## April 19, 2024

### The Modularity Theorem as a Bijection of Sets

#### Posted by John Baez

guest post by Bruce Bartlett

John has been making some great posts on counting points on elliptic curves (Part 1, Part 2, Part 3). So I thought I’d take the opportunity and float my understanding here of the Modularity Theorem for elliptic curves, which frames it as an explicit bijection between sets. To my knowledge, it is not stated exactly in this form in the literature. There are aspects of this that I don’t understand (the explicit isogeny); perhaps someone can assist.

## Bijection statement

Here is the statement as I understand it to be, framed as a bijection of sets. My chief reference is the wonderful book Elliptic Curves, Modular Forms and their L-Functions by Álvaro Lozano-Robledo (and references therein), as well as the standard reference A First Course in Modular Forms by Diamond and Shurman.

I will first make the statement as succinctly as I can, then I will ask the question I want to ask, then I will briefly explain the terminology I’ve used.

Modularity Theorem (Bijection version). The following maps are well-defined and inverse to each other, and give rise to an explicit bijection of sets:

$\left\{\begin{array}{c} \text{Elliptic curves defined over}\: \mathbb{Q} \\ \text{with conductor}\: N \end{array} \right\} \: / \: \text{isogeny} \quad \leftrightarrows \quad \left\{ \begin{array}{c} \text{Integral normalized newforms} \\ \text{of weight 2 for }\: \Gamma_0(N) \end{array} \right\}$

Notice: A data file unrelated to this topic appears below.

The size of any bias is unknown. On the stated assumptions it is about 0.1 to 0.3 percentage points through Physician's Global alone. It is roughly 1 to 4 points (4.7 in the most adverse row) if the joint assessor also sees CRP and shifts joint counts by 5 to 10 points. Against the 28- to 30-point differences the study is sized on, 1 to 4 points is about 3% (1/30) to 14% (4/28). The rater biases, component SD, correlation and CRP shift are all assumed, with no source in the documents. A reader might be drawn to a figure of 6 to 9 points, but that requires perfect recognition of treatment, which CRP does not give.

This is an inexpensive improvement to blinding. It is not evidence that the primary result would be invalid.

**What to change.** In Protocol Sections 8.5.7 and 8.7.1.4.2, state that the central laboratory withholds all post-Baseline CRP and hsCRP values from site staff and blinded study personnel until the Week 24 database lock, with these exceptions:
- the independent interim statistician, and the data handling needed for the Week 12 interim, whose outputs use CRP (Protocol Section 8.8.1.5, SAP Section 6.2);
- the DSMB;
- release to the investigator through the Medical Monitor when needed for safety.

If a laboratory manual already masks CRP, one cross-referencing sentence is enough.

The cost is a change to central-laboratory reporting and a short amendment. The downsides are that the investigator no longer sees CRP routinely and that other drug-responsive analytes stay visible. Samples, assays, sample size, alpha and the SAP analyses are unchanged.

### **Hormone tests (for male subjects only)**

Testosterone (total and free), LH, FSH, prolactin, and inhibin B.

• In the forward direction, given an elliptic curve $E$ defined over the rationals, we build the modular form $f_E(z) = \sum_{n=1}^\infty a_n q^n , \quad q=e^{2 \pi i z}$ where the coefficients $a_n$ are obtained by expanding out the following product over all primes as a Dirichlet series, $\prod_p \text{exp}\left( \sum_{k=1}^\infty \frac{|E(\mathbb{F}_{p^k})|}{k} p^{-k s} \right) = \frac{a_1}{1^s} + \frac{a_2}{2^s} + \frac{a_3}{3^s} + \frac{a_4}{4^s} + \cdots ,$ where $|E(\mathbb{F}_{p^k})|$ counts the number of solutions to the equation for the elliptic curve over the finite field $\mathbb{F}_{p^k}$ (including the point at infinity). So for example, as John taught us in Part 3, for good primes $p$ (which is almost all of them), $a_p = p + 1 - |\!E(\mathbb{F}_p)\!|.$ But the above description tells you how to compute $a_n$ for any natural number $n$. (By the way, the nontrivial content of the theorem is proving that $f_E$ is indeed a modular form for any elliptic curve $E$).

• In the reverse direction, given an integral normalized newform $f$ of weight $2$ for $\Gamma_0(N)$, we interpret it as a differential form on the genus $g$ modular surface $X_0(N)$, and then compute its period lattice $\Lambda \subset \mathbb{C}$ by integrating it over all the 1-cycles in the first homology group of $X_0(N)$. Then the resulting elliptic curve is $E_f = \mathbb{C}/\Lambda$.

## An explicit isogeny?

My question to the experts is the following. Suppose we start with an elliptic curve $E$ defined over $\mathbb{Q}$, then compute the modular form $f_E$, and then compute its period lattice $\Lambda$ to arrive at the elliptic curve $E' = \mathbb{C} / \Lambda$. The theorem says that $E$ and $E'$ are isogenous. What is the explicit isogeny?

## Explanations

• An elliptic curve is a complex curve $E \subset \mathbb{C}\mathbb{P}^2$ defined by a cubic polynomial $F(X,Y,Z)=0$ with rational coefficients, such that $E$ is smooth, i.e. the tangent vector $(\frac{\partial F}{\partial X}, \frac{\partial F}{\partial Y}, \frac{\partial F}{\partial Z})$ does not vanish at any point $p \in E$. If the coefficients are all rational, then we say that $E$ is defined over $\mathbb{Q}$. We can always make a transformation of variables and write the equation for $E$ in an affine chart in Weierstrass form, $y^2 = x^3 + A x + B.$ Importantly, every elliptic curve is isomorphic to one of the form $\mathbb{C} / \Lambda$ where $\Lambda$ is a rank 2 sublattice of $\mathbb{C}$. So, an elliptic curve is topologically a doughnut $S^1 \times S^1$, and it has an addition law making it into an abelian group.